Delaware voters might be the world’s best recyclers. They keep finding new uses for the politicians they have, instead of throwing them out.
Look at Tom Carper, the Democratic senator up for a new term this year. The voters first elected him to be the state treasurer, then recycled him as the state’s lone congressman and the governor, until they finally sent him back to Washington in his latest incarnation.
This is more creative than merely reconstituting tires into rubberized asphalt.
Carper has a lot of company, like all of the others at the top of the Democratic ticket for the 2012 election. John Carney, the congressman, is a recycled lieutenant governor. Jack Markell, the governor, is a reused state treasurer, and Matt Denn, the lieutenant governor, is what happens when the electorate goes green with an insurance commissioner.
No wonder the Democrats are much more confident going into this campaign season than the Republicans are. What looks like environmentally friendly recycling to one party looks like a vicious cycle to the other.
It is like the Republicans have become trapped in a Catch-22 of politics. Anyone who has not already been elected to statewide office cannot get elected to statewide office.
Still, there is something in state politics even more powerful than recycling. It is the dreaded expiration date.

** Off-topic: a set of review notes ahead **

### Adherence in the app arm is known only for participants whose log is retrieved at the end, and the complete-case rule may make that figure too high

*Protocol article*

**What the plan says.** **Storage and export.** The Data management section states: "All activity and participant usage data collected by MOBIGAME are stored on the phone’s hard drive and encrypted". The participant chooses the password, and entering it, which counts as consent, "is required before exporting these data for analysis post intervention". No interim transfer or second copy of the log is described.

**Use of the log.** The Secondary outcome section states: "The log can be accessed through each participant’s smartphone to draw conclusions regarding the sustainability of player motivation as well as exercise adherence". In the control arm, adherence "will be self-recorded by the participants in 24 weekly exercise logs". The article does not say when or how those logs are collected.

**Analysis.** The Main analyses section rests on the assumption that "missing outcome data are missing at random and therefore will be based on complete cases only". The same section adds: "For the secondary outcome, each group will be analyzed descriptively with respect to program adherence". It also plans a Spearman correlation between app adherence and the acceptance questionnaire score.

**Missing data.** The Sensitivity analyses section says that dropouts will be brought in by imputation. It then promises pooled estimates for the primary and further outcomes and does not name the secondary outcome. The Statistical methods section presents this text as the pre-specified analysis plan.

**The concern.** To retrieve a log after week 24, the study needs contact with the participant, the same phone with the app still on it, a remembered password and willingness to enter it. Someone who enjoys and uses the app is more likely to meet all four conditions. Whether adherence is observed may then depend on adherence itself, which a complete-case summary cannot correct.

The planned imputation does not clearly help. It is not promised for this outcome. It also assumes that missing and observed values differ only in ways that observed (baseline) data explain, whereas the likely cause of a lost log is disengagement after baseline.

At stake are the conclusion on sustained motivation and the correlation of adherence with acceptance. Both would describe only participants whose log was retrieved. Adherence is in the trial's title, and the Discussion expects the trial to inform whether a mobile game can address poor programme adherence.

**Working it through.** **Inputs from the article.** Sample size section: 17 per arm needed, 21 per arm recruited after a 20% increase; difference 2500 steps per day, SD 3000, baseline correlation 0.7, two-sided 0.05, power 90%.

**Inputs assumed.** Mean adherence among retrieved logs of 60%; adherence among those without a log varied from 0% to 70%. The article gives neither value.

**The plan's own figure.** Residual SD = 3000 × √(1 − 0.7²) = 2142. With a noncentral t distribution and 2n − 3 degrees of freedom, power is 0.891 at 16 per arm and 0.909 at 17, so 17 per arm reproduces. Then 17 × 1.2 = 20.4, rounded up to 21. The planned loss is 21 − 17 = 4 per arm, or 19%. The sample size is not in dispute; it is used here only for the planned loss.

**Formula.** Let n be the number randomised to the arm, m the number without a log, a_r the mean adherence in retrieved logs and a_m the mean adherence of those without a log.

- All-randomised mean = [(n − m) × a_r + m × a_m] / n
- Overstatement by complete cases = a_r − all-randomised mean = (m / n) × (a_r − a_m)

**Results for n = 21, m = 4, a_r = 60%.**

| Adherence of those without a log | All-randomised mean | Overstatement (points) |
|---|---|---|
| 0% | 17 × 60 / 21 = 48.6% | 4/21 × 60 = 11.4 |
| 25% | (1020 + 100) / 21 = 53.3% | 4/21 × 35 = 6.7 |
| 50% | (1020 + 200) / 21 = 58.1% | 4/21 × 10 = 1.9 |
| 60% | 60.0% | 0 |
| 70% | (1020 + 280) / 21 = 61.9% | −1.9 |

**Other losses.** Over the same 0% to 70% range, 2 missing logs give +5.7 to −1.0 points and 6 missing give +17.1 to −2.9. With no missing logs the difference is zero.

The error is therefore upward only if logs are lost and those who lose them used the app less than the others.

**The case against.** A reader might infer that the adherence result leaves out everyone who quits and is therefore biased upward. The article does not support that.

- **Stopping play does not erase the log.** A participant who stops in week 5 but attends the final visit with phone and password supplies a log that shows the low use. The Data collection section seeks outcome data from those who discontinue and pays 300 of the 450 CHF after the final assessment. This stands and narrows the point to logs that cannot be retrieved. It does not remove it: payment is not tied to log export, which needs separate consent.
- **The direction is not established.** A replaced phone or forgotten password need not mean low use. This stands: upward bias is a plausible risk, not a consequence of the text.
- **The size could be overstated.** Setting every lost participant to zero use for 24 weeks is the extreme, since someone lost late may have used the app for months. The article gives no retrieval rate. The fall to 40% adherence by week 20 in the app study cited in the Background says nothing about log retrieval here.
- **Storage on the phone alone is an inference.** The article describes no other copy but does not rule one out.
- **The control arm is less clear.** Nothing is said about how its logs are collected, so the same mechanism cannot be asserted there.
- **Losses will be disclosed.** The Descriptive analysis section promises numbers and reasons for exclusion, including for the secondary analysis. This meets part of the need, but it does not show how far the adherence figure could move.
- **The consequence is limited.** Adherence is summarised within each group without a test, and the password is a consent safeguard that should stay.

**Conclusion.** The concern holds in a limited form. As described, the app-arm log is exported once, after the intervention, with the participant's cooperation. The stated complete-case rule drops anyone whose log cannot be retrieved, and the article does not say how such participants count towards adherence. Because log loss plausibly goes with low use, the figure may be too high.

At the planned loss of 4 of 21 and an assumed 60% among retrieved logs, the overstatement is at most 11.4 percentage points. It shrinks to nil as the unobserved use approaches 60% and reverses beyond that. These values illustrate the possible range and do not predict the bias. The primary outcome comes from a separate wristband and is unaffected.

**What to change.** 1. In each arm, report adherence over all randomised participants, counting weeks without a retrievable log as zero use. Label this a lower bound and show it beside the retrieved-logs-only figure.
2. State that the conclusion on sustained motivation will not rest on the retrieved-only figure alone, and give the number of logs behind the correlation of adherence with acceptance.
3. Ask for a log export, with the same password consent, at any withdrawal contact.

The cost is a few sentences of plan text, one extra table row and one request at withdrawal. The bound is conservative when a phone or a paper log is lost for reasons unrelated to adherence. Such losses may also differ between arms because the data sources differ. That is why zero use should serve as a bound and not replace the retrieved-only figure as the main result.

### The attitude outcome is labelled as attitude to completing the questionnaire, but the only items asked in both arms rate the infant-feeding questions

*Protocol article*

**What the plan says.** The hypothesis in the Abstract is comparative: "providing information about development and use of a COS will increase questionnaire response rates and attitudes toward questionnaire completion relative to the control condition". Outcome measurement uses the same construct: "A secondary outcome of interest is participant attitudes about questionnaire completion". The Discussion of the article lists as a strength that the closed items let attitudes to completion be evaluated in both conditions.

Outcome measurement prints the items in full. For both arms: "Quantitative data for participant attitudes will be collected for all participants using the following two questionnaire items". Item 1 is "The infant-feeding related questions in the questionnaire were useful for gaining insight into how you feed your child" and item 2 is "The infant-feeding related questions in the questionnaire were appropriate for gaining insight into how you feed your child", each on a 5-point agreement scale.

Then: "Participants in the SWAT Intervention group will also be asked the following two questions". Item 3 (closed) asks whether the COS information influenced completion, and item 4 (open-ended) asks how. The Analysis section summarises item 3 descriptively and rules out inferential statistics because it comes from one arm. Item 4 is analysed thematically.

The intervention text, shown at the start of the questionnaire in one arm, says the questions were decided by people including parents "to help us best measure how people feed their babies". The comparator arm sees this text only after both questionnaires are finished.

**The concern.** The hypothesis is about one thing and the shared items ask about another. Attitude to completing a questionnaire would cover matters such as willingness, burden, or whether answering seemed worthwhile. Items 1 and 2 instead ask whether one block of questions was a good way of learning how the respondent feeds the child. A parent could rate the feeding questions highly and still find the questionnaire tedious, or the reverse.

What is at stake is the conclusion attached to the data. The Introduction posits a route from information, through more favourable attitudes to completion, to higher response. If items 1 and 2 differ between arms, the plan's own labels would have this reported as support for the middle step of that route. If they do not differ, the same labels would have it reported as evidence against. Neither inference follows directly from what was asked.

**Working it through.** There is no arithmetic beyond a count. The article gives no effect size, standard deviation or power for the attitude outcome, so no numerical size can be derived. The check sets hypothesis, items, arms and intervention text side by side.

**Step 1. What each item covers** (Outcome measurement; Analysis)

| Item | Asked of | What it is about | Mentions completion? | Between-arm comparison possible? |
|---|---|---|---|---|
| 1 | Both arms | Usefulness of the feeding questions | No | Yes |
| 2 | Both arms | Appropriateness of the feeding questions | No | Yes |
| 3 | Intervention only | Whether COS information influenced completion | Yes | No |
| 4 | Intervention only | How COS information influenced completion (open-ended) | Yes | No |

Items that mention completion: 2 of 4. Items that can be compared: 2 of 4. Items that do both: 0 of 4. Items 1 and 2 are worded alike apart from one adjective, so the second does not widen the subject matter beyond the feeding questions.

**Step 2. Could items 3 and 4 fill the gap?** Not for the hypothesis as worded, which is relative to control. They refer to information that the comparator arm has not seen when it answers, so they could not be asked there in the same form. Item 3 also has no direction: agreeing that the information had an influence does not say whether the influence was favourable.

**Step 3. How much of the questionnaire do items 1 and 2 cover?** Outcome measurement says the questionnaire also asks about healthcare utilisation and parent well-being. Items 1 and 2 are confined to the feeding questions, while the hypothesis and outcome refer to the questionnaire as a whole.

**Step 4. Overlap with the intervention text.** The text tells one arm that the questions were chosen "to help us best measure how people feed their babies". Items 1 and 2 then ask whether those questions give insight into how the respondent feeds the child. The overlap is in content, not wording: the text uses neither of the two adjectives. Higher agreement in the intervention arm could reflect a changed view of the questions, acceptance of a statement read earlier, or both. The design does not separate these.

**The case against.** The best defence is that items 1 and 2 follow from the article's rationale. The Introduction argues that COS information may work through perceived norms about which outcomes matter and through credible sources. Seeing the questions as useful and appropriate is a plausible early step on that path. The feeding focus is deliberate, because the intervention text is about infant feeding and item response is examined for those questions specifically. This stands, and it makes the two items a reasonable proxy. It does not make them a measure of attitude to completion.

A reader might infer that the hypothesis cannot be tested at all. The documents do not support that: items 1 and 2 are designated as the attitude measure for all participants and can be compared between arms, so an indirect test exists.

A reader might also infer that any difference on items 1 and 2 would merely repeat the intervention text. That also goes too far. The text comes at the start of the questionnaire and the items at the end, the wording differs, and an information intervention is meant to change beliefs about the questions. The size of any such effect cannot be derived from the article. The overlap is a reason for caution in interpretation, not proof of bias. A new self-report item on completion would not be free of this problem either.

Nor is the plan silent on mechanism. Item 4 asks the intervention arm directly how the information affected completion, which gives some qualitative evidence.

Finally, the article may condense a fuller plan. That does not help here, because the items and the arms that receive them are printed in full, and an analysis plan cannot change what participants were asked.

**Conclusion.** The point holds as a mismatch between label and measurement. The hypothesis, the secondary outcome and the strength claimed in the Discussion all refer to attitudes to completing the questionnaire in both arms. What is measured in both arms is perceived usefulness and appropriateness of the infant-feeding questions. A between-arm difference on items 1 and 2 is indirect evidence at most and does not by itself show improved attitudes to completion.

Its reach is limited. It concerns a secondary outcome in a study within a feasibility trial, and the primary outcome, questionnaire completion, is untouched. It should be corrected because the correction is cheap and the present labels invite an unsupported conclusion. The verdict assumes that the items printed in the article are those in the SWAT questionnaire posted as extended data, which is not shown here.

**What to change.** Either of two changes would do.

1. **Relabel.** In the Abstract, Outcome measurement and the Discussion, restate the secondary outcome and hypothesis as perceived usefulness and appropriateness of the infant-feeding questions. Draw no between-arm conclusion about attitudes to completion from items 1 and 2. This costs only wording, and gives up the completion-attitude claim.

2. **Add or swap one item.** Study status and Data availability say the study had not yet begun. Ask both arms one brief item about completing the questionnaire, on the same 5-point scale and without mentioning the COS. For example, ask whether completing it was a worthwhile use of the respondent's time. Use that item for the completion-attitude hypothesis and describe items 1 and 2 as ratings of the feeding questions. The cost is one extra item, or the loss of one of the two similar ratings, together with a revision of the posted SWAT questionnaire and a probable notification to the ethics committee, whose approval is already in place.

It got Bill Roth, the Republican senator. It got Mike Castle, the Republican congressman and governor, before he could get to the Senate. It even has a name. It is the “John Williams Rule.”
John Williams was a famous Republican senator, a Sussex County chicken feed dealer who fought government corruption and became known as the “Conscience of the Senate.” He made up a rule that politicians should not run for a new term if it meant staying in office beyond their 70th birthday. He personally exited in 1970, after four terms, when he was 66.
The voters loosely follow the rule, whether or not they are actually aware that they do, like it’s something in their DNA. Fish gotta swim, birds gotta fly, voters are gonna say good-bye.
The voters were devoted to Bill Roth, a national figure who fathered the Roth-Kemp tax cut under Ronald Reagan and the Roth IRA, and they stuck with him for one term beyond his 70th birthday but not for two. They jilted him for Carper in 2000.
Same with Castle. He was re-elected as congressman when he was 69, but out he went when he tried to run for the Senate at 71, even if the instrument of his defeat had to be Christine O’Donnell. The political gods work in mysterious ways.
In this election, Carper is bumping up against the rule. He turned 65 in January, so a fresh six-year term would put him over the limit. It is preposterous to think Carper would not get the same pass that Roth and Castle got, one more for the road, but he ought to think long and hard about 2018. Recycling only goes so far.
Recycling, expiration dates—they are part of the undercurrents flowing through state politics. There are plenty of others, too, and they will have their way in the upcoming campaigns.
U.S. Senate: Carper is trying to do what no Delawarean has done before. He is trying to win his 13th statewide race. He is currently tied with Castle at 12. There is nothing like injecting a little triskaidekaphobia (the fear of 13) into politics. Not that Carper is superstitious, but every Election Day when he’s on the ballot, he has breakfast at Arner’s Restaurant in New Castle.